Sustainable funds are often rebranded existing ones says study

Analysis finds that the majority of ESG-focused funds are rebranded existing funds

Sustainable funds are often rebranded existing ones says study
Steve Randall

When investors decide to focus on sustainable investing, they may feel content putting their money into funds that reflect ESG objectives.

But purists should know that what appears to be a purpose-driven investment vehicle is likely to have started out without those intentions according to a study by independent analysts Sustainable Research & Analysis (SRA).

Examining mutual funds and ETFs launched in the US, the analysis found that sustainable funds and related share classes grew by 2,180 to end the 2019 at 3,460, with another 777 added in the first three months of 2020.

Steve Schoepke, Director of Portfolio Analysis at SRA, states that the majority of these new offerings are the product of rebranding or "repurposing" of existing funds to reflect ESG objectives. 

He believes that the practice will continue in the near term before the sector matures and rebranding initiatives increasingly emphasize a manager's in-house sustainable investment expertise and uniqueness.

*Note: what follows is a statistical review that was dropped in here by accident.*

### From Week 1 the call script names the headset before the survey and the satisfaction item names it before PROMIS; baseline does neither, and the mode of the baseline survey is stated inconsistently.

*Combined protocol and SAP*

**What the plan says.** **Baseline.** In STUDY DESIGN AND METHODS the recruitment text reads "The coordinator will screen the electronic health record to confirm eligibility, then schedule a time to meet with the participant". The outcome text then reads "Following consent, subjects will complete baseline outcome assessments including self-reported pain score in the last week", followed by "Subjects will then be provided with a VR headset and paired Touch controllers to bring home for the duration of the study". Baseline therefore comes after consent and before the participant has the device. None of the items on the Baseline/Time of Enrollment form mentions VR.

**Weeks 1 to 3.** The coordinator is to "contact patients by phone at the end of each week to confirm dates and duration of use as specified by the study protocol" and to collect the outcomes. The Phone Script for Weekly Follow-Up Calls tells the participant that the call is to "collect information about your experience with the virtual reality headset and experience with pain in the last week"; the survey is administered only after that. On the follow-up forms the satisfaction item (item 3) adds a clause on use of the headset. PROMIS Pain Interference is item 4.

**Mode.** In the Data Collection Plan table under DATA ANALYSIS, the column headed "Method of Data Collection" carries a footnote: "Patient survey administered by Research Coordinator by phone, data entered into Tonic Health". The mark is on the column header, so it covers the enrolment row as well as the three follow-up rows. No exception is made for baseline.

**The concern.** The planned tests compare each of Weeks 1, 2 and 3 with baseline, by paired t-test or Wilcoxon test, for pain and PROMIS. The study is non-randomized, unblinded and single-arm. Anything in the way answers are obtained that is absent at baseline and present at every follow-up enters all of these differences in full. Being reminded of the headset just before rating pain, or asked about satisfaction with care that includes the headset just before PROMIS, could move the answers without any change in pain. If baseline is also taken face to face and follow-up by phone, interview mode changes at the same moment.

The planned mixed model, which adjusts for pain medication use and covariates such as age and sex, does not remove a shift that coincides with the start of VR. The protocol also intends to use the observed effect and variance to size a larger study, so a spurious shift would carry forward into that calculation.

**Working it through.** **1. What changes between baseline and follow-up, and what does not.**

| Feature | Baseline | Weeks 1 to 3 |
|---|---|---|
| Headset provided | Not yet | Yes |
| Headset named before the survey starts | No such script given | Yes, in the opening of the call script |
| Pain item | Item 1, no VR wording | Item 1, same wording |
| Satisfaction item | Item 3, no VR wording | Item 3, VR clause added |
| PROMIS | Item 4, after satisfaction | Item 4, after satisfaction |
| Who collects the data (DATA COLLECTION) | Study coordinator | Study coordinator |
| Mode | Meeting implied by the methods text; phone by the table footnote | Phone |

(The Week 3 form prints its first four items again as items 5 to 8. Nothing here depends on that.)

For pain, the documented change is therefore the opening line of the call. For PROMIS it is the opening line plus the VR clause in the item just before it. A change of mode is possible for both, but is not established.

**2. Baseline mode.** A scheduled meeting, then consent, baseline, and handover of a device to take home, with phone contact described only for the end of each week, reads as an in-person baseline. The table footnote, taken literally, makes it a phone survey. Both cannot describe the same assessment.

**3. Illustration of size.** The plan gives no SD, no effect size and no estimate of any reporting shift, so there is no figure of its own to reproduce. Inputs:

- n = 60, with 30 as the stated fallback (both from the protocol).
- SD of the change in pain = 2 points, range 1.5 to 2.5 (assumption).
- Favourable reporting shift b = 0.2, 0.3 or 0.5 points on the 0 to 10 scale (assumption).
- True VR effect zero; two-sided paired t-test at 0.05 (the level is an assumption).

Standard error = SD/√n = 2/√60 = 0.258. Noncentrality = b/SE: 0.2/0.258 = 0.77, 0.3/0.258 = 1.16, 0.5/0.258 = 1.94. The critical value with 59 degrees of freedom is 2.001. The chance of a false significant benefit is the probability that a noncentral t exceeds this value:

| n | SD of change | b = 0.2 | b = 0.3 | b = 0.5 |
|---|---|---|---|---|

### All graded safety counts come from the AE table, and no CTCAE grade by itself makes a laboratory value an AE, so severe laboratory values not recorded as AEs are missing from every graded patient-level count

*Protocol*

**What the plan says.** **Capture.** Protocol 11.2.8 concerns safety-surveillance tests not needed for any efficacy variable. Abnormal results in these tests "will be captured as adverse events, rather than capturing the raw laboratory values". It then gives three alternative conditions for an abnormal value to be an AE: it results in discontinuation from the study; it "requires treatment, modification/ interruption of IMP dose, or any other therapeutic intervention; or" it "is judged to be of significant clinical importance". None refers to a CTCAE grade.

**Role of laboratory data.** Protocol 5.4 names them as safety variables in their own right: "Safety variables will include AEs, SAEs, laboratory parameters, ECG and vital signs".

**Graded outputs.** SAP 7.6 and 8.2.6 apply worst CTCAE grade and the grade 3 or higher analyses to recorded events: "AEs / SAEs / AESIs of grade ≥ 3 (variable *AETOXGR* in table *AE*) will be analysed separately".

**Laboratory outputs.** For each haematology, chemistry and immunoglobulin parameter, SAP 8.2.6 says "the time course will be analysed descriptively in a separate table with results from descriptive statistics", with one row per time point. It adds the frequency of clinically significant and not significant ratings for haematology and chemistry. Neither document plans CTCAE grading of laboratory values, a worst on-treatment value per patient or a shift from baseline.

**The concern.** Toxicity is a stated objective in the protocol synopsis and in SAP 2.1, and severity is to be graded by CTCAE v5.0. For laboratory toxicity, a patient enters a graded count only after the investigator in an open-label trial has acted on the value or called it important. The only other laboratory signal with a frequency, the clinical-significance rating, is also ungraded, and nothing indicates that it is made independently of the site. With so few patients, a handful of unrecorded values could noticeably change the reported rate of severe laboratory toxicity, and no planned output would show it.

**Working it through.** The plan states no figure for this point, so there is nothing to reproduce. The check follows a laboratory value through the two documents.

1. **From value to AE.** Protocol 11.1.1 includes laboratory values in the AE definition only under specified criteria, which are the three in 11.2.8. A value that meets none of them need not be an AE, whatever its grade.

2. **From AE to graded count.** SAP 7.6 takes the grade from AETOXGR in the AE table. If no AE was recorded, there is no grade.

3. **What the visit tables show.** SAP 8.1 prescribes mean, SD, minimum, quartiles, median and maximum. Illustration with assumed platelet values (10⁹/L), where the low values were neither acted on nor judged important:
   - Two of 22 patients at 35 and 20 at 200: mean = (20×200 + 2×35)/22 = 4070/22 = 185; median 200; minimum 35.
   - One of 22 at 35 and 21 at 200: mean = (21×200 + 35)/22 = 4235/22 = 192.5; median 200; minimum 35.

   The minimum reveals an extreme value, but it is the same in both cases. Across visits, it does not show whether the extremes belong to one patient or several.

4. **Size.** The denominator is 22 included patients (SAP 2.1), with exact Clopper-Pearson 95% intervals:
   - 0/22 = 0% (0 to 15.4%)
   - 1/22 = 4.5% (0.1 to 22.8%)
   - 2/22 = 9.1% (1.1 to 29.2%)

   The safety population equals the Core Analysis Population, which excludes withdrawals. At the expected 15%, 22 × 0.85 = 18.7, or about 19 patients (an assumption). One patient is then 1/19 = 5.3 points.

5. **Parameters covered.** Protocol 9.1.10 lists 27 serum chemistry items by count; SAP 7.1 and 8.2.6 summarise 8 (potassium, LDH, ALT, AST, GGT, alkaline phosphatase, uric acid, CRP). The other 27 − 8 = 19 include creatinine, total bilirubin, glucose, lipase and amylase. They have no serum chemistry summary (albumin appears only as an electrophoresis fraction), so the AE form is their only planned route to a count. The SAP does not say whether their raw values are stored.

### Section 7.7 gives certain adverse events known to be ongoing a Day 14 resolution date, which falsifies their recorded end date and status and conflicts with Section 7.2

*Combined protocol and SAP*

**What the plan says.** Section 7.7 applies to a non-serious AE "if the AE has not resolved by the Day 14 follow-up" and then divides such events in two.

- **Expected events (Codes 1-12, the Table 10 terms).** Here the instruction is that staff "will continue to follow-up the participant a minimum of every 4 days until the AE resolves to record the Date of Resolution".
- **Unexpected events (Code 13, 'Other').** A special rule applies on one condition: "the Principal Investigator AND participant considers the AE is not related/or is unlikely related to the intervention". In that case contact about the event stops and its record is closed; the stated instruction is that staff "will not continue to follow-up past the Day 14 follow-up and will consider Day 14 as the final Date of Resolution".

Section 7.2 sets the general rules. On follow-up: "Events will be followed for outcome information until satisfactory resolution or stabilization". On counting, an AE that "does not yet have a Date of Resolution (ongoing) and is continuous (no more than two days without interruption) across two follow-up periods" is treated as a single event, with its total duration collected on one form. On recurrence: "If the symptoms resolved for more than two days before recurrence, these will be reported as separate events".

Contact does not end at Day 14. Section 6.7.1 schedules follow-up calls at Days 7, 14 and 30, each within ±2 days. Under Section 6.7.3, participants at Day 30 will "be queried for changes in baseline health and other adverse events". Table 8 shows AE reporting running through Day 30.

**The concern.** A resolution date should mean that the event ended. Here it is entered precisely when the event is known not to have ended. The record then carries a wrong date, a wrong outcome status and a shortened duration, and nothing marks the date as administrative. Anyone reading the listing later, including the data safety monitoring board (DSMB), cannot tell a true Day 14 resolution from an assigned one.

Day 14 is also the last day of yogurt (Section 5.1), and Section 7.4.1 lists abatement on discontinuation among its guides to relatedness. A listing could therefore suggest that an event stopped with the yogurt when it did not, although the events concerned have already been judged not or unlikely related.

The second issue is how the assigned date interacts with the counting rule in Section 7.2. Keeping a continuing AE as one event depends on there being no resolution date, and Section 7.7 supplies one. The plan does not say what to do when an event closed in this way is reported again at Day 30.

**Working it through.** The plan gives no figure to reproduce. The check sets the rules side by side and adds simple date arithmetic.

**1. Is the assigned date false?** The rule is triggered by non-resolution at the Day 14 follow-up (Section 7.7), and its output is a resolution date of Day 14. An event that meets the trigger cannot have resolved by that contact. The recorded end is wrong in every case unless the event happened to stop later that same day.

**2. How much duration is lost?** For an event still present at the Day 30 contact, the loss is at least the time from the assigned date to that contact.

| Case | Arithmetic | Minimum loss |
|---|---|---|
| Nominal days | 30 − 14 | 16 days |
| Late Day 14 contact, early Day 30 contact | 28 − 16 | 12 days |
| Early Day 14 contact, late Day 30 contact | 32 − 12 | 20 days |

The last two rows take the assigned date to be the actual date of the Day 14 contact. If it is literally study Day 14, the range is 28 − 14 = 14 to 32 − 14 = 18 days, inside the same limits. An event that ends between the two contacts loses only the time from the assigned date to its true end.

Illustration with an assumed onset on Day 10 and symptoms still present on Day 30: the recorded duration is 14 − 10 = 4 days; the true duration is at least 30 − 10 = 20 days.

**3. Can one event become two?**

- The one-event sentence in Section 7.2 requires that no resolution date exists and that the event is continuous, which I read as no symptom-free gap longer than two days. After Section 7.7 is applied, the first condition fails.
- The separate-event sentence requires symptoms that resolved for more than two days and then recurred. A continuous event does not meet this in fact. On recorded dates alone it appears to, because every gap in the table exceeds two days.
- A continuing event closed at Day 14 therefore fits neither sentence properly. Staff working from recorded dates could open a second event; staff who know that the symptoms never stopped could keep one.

Risk to reputation
Earlier this year, Financial Post investigative journalist Victor Ferreira told WP about the practice of “greenwashing”.

This is where an investment manager is seen as misleading investors into believing that a rebranded fund is managed in the interest of shareholder's values-based considerations, when it is not.

Without regulated definition for the term ESG, Ferreira said it is important for investors and their advisors to do their homework.

“It’s not just fund providers that have different definitions of ESG, investors themselves do to,” he said. “Each person is different so you’ve got to dig into every fund to determine what suits you and what suits your client.”

Meanwhile, Schoepke says that while rebranding may be a low-cost way for fund managers to attain product scale, those who are deemed to have greenwashed products are likely to suffer damage to the image of both the fund and the management company, with potential damage to investors’ trust.